I saw God enthroned,
and all the Angel Armies of heaven
standing at attention,
ranged on his right and his left.
And God said, “How can we seduce Ahab
into attacking Ramoth Gilead?”
Some said this,
and some said that.
Then a bold angel stepped out,
stood before God, and said,
“I’ll seduce him.”
“And how will you do it?” said God.
“Easy,” said the angel,
“I’ll get all the prophets to lie.”
“That should do it,” said God;
“On your way—seduce him!”
“And that’s what has happened. God filled the mouths of your puppet prophets with seductive lies. God has pronounced your doom.”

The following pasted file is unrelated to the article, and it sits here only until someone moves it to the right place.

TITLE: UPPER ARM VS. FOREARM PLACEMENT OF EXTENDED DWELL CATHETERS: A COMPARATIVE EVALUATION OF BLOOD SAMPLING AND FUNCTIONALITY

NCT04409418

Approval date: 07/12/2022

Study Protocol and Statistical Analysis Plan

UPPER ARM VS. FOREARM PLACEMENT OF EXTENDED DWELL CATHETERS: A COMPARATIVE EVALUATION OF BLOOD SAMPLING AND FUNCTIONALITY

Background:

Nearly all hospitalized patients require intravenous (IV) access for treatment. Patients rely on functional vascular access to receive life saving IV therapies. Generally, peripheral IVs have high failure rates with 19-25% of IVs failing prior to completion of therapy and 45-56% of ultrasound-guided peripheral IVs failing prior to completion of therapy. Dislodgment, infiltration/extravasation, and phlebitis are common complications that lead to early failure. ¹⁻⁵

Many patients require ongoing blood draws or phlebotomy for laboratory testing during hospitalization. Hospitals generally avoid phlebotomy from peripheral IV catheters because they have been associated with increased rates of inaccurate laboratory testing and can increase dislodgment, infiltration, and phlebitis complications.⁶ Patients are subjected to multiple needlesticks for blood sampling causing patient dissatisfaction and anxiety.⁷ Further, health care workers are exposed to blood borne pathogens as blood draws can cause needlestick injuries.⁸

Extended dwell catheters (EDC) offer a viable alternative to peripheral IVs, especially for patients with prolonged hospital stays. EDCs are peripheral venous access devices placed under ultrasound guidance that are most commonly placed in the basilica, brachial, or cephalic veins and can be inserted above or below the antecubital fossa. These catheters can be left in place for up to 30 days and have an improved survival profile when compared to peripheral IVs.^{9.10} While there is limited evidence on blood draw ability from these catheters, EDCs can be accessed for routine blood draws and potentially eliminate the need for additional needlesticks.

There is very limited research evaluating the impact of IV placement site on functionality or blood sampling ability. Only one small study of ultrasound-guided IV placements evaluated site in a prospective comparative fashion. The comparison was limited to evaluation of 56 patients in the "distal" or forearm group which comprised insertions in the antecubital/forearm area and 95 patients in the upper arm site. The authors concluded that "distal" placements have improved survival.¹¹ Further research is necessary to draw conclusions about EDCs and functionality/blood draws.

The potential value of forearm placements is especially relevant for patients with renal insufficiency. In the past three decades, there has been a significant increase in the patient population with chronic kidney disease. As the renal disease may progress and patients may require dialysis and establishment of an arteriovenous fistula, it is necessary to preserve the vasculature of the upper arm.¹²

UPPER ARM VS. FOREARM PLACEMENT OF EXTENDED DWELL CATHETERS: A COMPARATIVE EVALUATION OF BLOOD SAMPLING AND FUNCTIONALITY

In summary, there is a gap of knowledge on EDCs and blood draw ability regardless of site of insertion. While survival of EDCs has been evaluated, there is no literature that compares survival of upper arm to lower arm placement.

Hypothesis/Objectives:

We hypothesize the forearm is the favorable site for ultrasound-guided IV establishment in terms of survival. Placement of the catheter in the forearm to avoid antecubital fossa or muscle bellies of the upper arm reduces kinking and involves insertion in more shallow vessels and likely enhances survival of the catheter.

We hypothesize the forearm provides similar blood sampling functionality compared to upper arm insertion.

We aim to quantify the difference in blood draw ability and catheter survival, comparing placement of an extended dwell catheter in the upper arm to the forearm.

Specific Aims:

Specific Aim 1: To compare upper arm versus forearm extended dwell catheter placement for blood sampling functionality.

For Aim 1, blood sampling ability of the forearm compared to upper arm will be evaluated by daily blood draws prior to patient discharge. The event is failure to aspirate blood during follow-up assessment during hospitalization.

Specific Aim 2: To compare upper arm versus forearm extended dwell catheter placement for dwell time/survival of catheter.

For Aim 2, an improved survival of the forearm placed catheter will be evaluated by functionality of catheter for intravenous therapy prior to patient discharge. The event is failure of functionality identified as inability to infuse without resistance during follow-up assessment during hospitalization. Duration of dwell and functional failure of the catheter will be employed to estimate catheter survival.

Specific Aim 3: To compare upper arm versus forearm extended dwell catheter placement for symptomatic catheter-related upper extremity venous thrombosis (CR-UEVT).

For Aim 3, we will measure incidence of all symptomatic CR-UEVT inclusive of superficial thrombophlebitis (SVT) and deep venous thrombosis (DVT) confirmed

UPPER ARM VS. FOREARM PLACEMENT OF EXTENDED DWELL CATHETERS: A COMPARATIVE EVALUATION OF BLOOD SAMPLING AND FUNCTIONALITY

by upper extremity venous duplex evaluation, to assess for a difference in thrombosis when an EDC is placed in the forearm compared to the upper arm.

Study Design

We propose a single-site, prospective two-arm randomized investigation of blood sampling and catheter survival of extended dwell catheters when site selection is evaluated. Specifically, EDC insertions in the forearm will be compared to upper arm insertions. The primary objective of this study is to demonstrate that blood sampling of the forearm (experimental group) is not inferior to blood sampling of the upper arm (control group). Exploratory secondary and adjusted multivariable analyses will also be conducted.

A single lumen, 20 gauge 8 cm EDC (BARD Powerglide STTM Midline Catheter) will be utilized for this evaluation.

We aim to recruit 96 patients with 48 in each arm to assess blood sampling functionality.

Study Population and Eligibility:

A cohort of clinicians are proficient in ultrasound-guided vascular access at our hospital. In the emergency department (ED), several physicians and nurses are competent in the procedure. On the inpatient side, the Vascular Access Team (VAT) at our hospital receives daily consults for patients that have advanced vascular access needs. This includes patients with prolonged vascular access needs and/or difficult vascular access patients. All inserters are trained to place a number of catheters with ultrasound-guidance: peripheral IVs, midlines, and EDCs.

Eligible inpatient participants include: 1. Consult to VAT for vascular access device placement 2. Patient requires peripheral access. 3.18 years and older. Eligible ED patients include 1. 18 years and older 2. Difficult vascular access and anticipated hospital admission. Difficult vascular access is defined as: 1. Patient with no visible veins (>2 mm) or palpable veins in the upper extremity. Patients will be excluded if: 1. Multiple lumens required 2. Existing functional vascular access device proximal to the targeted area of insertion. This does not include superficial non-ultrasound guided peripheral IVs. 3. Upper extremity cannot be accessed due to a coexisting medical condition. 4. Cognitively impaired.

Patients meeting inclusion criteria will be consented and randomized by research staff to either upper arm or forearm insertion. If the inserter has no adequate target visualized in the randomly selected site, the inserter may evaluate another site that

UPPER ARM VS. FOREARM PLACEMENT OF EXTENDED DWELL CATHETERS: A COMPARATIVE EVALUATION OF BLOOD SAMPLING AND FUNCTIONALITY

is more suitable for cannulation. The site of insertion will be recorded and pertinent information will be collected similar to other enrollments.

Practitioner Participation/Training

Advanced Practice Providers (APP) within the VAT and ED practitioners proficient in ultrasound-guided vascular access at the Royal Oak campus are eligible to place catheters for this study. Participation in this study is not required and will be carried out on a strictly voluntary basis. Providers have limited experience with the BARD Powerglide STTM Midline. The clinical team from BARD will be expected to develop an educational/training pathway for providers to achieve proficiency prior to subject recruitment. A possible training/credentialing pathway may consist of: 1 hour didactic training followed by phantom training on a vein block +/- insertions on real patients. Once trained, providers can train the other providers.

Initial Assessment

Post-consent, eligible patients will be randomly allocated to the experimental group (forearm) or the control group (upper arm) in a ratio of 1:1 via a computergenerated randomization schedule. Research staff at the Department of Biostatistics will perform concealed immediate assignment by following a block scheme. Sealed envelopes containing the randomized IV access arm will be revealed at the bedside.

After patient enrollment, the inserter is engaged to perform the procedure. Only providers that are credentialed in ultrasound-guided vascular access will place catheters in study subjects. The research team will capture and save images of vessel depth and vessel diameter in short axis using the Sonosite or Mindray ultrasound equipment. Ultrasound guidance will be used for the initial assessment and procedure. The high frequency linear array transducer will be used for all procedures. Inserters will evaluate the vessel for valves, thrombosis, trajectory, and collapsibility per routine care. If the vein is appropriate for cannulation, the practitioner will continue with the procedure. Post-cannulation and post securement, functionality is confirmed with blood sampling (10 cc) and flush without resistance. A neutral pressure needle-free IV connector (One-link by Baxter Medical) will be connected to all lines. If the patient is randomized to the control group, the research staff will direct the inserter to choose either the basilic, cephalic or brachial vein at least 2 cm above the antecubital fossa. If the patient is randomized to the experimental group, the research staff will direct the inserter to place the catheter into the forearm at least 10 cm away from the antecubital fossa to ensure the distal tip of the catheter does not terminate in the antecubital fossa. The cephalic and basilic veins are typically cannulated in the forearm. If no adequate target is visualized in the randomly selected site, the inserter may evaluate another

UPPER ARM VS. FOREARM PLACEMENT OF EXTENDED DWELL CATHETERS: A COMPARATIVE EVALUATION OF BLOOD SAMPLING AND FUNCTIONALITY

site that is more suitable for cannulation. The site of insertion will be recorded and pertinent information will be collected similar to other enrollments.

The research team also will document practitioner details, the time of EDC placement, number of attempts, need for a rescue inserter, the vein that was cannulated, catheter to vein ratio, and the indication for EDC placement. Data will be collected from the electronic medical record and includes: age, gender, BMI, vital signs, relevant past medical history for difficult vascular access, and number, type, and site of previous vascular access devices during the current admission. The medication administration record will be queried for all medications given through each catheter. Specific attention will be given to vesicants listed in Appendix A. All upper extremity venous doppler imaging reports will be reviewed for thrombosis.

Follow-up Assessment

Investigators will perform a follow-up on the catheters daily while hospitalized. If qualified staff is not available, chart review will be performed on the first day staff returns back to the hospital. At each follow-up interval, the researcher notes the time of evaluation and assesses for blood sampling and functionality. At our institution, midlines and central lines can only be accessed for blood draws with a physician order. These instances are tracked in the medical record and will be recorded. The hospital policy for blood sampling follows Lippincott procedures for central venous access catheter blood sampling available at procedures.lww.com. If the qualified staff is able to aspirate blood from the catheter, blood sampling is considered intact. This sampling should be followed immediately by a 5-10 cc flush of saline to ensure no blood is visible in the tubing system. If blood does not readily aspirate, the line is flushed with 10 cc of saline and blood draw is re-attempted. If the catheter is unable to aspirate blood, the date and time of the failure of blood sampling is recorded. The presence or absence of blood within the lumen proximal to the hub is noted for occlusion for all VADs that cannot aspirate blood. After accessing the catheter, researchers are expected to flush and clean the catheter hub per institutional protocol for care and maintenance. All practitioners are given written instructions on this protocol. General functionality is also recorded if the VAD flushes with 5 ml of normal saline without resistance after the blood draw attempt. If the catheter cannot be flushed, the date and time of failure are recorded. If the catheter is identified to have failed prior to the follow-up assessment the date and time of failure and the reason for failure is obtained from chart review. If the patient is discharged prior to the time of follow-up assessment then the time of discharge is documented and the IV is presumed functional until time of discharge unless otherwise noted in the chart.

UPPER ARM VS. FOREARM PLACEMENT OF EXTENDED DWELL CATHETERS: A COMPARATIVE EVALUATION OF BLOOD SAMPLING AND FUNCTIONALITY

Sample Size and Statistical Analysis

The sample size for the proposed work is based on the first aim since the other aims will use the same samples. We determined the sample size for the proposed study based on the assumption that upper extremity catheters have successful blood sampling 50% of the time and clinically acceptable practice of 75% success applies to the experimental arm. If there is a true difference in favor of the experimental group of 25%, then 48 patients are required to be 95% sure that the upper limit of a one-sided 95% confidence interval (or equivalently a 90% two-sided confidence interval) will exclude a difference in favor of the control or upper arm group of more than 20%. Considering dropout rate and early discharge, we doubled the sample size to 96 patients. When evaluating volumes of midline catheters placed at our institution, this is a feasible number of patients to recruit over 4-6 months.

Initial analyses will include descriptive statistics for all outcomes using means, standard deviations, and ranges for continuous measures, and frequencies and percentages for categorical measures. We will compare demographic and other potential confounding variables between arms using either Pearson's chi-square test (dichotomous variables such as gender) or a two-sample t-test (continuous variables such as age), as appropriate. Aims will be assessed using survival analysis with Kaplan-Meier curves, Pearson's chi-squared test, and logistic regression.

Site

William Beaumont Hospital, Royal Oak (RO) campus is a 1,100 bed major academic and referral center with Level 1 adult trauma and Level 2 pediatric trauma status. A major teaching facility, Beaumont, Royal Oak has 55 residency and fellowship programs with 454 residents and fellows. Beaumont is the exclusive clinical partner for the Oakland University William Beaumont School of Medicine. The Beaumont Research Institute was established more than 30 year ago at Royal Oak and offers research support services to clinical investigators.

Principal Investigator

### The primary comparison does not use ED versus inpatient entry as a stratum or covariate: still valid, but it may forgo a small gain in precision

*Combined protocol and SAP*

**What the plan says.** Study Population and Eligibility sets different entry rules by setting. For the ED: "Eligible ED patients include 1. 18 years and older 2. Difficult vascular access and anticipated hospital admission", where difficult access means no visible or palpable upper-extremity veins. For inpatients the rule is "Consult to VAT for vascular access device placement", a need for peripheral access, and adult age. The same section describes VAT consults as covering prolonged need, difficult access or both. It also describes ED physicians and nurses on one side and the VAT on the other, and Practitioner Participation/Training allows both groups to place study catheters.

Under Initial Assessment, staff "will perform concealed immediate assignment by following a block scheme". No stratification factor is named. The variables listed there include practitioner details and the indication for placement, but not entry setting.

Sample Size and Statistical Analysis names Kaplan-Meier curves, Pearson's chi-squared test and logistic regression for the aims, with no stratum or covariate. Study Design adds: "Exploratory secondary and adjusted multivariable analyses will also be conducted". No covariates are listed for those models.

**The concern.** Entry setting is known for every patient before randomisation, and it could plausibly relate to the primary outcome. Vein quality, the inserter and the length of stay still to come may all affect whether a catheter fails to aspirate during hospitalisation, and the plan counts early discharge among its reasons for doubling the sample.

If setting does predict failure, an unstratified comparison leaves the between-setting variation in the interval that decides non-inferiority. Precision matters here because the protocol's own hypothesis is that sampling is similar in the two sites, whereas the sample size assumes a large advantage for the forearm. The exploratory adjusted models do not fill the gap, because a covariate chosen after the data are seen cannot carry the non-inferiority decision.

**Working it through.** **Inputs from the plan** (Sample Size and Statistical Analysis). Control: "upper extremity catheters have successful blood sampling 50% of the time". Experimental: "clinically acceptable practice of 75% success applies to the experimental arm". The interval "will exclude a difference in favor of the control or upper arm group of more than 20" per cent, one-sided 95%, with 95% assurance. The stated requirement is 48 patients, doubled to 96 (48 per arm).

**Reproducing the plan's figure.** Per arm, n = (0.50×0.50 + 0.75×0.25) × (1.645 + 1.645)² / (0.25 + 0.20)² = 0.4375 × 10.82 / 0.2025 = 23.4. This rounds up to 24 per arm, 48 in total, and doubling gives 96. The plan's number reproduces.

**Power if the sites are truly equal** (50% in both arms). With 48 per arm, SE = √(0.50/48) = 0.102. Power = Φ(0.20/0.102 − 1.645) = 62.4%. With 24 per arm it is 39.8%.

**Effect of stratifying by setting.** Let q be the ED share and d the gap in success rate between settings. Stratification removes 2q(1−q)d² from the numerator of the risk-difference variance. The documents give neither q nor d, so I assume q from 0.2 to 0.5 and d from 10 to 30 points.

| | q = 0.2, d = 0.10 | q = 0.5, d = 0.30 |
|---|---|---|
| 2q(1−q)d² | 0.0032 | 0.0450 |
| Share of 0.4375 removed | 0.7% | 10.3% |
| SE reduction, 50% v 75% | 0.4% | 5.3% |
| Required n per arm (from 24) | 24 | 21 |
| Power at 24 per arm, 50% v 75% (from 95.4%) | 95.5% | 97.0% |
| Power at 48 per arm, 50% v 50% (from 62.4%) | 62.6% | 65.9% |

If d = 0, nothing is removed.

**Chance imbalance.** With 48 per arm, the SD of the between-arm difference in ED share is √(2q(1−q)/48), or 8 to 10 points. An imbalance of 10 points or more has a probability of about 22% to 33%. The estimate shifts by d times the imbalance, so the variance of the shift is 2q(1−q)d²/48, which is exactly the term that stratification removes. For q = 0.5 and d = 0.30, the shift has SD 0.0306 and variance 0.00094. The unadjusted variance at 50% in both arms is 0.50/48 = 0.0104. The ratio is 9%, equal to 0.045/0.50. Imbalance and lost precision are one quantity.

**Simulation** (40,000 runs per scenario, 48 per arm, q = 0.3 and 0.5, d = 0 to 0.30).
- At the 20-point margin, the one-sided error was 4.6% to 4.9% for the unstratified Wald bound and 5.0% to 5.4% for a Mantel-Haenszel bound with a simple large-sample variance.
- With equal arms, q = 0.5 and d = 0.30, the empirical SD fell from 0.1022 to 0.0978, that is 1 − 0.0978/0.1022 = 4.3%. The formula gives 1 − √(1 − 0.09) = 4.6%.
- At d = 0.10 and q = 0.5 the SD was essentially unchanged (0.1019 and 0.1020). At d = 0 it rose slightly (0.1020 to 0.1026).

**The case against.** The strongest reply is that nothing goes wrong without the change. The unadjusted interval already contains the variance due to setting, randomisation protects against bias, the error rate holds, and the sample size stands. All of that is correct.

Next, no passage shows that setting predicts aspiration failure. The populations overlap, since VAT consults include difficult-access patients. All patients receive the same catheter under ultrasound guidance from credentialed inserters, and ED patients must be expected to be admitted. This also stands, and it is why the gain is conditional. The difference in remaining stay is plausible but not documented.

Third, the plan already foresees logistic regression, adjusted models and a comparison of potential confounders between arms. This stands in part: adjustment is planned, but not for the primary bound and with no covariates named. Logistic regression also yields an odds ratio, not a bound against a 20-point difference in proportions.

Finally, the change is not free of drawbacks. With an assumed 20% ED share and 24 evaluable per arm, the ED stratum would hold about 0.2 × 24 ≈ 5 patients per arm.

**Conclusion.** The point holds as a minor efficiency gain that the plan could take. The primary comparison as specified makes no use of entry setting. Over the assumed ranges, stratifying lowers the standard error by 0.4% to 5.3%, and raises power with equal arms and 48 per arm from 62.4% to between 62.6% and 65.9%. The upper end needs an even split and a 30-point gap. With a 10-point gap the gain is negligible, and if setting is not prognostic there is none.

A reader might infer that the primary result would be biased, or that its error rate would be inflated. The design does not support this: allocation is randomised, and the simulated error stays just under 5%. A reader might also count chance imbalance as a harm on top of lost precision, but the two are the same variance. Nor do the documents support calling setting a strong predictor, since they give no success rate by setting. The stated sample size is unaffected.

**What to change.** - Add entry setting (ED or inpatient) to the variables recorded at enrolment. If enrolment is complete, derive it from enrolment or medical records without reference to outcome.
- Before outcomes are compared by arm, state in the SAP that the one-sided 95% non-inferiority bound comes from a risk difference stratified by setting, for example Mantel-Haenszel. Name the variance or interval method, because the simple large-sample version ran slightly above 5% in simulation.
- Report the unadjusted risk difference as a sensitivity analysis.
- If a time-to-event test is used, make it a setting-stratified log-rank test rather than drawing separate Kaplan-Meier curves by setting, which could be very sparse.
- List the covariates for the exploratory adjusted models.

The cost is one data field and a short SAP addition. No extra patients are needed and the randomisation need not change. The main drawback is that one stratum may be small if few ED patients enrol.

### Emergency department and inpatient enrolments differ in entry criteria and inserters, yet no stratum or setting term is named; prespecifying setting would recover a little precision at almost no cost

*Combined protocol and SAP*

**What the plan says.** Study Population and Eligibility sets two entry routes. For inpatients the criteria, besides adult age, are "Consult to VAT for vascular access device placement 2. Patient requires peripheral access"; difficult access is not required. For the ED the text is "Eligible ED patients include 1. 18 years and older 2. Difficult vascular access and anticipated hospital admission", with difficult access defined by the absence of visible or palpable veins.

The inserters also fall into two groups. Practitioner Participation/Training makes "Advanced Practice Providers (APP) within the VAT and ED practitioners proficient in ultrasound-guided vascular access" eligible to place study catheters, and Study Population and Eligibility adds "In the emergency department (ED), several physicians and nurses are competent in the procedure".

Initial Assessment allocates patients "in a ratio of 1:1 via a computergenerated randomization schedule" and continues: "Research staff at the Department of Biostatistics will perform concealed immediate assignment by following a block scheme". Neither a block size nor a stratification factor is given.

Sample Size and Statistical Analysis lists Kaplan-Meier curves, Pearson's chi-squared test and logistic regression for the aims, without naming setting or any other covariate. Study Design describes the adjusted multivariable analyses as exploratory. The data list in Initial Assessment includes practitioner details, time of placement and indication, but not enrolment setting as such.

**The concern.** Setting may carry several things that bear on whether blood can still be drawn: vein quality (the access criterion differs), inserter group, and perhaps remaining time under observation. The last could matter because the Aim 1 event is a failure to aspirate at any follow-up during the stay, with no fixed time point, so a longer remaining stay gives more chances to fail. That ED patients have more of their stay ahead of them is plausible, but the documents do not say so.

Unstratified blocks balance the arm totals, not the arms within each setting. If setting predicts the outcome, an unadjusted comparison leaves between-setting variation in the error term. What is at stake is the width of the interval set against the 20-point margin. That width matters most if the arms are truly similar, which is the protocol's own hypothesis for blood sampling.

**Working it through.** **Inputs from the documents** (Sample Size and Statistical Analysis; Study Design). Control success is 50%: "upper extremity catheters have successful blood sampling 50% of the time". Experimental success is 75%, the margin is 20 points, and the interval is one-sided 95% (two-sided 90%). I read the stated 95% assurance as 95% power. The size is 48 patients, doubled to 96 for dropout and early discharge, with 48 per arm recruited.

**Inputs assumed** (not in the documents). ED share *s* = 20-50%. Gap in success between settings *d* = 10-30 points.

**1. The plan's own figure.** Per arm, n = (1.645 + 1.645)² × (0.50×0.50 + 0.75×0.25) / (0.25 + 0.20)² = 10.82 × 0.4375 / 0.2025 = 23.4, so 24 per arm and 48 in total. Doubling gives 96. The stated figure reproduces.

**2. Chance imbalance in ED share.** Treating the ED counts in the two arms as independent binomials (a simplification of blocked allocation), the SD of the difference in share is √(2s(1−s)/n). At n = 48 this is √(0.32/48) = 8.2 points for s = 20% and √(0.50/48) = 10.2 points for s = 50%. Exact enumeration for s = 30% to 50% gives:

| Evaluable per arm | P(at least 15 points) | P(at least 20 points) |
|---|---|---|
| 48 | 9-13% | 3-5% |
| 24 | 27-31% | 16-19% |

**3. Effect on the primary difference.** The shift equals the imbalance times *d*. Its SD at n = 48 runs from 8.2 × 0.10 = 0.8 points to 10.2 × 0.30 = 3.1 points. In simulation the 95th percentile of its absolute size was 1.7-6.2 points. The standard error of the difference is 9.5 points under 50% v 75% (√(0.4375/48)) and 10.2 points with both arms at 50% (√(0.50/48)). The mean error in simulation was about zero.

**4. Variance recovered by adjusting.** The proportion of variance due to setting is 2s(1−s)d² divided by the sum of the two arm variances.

Just then Zedekiah son of Kenaanah came up and slapped Micaiah in the face, saying, “Since when did the Spirit of God leave me and take up with you?”
Micaiah said, “You’ll know soon enough; you’ll know it when you’re frantically and futilely looking for a place to hide.”
The king of Israel had heard enough: “Get Micaiah out of here! Turn him over to Amon the city magistrate and to Joash the king’s son with this message: ‘King’s orders! Lock him up in jail; keep him on bread and water until I’m back in one piece.’”
If you ever get back in one piece,
I’m no prophet of God.
When it happens, O people,
remember where you heard it!